Offline damocles

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How were neutrinos discovered?
« Reply #11 on: 28/09/2011 14:35:34 »
Careless of me Imatfaal; I stand corrected on the tau meson. I will add to your answer though that the electron mass in your units must be about 0.5 MeV/c^2 , which is at least 2 million times that of a neutrino
 

Johann Mahne

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How were neutrinos discovered?
« Reply #12 on: 29/09/2011 04:04:50 »
Thanks for all the really good replies.

Would the momentum of a neutrino simply be mv, as it's a particle?
  Would this momentum have any effect if it collided with say a neutron, or is a neutron simply to massive?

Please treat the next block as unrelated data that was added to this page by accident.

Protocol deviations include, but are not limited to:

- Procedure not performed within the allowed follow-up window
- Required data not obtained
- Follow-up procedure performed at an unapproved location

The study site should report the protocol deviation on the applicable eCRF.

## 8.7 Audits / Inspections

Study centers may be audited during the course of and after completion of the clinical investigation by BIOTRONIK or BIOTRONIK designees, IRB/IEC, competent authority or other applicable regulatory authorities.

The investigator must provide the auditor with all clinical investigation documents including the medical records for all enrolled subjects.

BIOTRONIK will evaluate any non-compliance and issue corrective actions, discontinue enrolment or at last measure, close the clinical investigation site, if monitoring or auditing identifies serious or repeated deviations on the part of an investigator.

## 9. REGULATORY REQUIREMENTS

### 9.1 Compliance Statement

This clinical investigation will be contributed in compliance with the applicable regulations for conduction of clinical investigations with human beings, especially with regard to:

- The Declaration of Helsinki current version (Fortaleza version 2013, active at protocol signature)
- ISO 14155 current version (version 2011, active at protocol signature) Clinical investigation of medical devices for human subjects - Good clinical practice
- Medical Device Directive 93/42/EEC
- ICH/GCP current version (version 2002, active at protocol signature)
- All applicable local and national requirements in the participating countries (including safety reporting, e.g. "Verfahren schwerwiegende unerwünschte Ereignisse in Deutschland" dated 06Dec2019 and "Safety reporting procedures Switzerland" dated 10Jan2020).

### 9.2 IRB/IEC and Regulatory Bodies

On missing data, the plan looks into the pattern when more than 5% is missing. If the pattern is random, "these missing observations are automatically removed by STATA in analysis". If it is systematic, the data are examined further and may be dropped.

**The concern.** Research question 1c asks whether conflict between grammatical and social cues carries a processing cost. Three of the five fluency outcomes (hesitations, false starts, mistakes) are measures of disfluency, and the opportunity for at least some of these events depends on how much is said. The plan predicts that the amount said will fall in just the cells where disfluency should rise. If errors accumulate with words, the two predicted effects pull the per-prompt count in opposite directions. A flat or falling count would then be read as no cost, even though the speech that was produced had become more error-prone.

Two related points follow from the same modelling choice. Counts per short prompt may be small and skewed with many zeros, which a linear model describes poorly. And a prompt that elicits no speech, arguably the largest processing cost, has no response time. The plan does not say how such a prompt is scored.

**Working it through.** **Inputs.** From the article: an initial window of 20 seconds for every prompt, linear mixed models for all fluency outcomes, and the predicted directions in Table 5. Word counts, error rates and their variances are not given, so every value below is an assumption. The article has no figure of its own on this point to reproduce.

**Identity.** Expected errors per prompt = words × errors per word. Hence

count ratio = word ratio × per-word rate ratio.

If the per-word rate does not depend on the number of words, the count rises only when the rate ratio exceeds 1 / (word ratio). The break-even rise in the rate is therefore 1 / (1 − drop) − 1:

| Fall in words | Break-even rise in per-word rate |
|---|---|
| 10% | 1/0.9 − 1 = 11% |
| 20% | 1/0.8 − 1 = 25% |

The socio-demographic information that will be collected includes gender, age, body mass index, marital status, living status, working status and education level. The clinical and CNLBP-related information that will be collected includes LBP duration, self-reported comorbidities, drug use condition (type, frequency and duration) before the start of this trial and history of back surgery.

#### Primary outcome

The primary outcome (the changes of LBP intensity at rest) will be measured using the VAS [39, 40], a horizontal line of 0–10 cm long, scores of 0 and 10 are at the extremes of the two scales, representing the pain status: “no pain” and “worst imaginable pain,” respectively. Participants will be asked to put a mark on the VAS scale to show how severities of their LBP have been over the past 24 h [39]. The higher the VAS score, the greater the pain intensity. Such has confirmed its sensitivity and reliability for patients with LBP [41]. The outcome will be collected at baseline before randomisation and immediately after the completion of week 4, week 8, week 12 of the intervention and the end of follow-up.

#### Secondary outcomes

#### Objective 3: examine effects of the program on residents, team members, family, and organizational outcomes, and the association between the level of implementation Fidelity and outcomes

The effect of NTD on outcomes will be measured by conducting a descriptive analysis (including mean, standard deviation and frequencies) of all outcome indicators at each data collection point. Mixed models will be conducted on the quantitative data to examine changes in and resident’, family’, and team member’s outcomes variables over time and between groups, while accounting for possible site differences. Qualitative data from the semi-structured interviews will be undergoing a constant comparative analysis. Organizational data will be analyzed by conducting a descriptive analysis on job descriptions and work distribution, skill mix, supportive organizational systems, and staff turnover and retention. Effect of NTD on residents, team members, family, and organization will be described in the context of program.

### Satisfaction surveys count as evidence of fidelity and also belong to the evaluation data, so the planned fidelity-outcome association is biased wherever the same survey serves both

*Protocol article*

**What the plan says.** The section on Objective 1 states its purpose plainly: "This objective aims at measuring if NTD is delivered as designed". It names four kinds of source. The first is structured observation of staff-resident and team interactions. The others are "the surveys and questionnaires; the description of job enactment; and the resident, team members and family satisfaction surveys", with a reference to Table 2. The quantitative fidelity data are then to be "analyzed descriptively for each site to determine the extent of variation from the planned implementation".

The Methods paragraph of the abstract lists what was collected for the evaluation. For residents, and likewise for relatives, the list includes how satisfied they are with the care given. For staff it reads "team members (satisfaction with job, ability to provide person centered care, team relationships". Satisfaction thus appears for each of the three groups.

Also from Imatfaal :
How does volts/c  relate to mass?
If e=mc; or e/c=m then volts would equate directly to energy, which is not true.
Or is an electron volt actually energy?

 
 
« Last Edit: 29/09/2011 04:16:04 by Johann Mahne »
 

Offline damocles

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How were neutrinos discovered?
« Reply #13 on: 29/09/2011 05:09:22 »
electron volt is an energy unit: E = Q*V; it is an electron charge = 1.6E-19 coulomb times 1 volt potential difference. So an electron volt is
1.6E-19 Joule,
or 1.6E-19 * 6.022E23 = approx 100 kJ per mol
(I leave it to you to look up exact values if you want a more exact conversion).

And the momentum of a neutrino would be simply mv, BUT the mass quoted is a rest mass m0; mass increases at near light speed according to m=m0/√(1-v^2/c^2)

When the speed v gets very close to the speed of light c, the mass can become very many times the rest mass, because the correction is very close to a division by zero.